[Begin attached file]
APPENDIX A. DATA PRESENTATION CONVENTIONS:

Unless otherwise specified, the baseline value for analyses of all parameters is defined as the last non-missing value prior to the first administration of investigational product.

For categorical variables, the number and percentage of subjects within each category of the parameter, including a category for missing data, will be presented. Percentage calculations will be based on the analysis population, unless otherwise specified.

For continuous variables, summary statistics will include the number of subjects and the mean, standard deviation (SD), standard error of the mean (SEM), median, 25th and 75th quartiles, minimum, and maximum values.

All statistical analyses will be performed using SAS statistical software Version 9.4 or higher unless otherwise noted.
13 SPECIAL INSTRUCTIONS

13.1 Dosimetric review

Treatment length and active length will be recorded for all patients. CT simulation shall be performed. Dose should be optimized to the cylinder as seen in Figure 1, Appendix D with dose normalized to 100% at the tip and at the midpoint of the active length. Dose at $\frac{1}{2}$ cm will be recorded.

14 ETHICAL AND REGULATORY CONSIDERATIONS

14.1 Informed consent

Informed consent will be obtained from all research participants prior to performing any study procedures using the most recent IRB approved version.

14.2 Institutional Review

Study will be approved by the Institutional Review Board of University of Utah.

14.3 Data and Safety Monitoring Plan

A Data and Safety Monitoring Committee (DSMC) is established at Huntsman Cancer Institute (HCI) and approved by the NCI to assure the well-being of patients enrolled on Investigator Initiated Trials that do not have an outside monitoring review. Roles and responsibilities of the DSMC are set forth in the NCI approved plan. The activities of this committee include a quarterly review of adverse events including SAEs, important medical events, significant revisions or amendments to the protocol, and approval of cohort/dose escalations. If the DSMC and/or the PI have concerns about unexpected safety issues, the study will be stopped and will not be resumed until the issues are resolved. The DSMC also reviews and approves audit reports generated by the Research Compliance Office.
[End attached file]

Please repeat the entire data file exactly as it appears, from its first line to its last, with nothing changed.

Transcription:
APPENDIX A. DATA PRESENTATION CONVENTIONS:

Unless otherwise specified, the baseline value for analyses of all parameters is defined as the last non-missing value prior to the first administration of investigational product.

For categorical variables, the number and percentage of subjects within each category of the parameter, including a category for missing data, will be presented. Percentage calculations will be based on the analysis population, unless otherwise specified.

For continuous variables, summary statistics will include the number of subjects and the mean, standard deviation (SD), standard error of the mean (SEM), median, 25th and 75th quartiles, minimum, and maximum values.

All statistical analyses will be performed using SAS statistical software Version 9.4 or higher unless otherwise noted.
13 SPECIAL INSTRUCTIONS

13.1 Dosimetric review

Treatment length and active length will be recorded for all patients. CT simulation shall be performed. Dose should be optimized to the cylinder as seen in Figure 1, Appendix D with dose normalized to 100% at the tip and at the midpoint of the active length. Dose at $\frac{1}{2}$ cm will be recorded.

14 ETHICAL AND REGULATORY CONSIDERATIONS

14.1 Informed consent

Informed consent will be obtained from all research participants prior to performing any study procedures using the most recent IRB approved version.

14.2 Institutional Review

Study will be approved by the Institutional Review Board of University of Utah.

14.3 Data and Safety Monitoring Plan

A Data and Safety Monitoring Committee (DSMC) is established at Huntsman Cancer Institute (HCI) and approved by the NCI to assure the well-being of patients enrolled on Investigator Initiated Trials that do not have an outside monitoring review. Roles and responsibilities of the DSMC are set forth in the NCI approved plan. The activities of this committee include a quarterly review of adverse events including SAEs, important medical events, significant revisions or amendments to the protocol, and approval of cohort/dose escalations. If the DSMC and/or the PI have concerns about unexpected safety issues, the study will be stopped and will not be resumed until the issues are resolved. The DSMC also reviews and approves audit reports generated by the Research Compliance Office.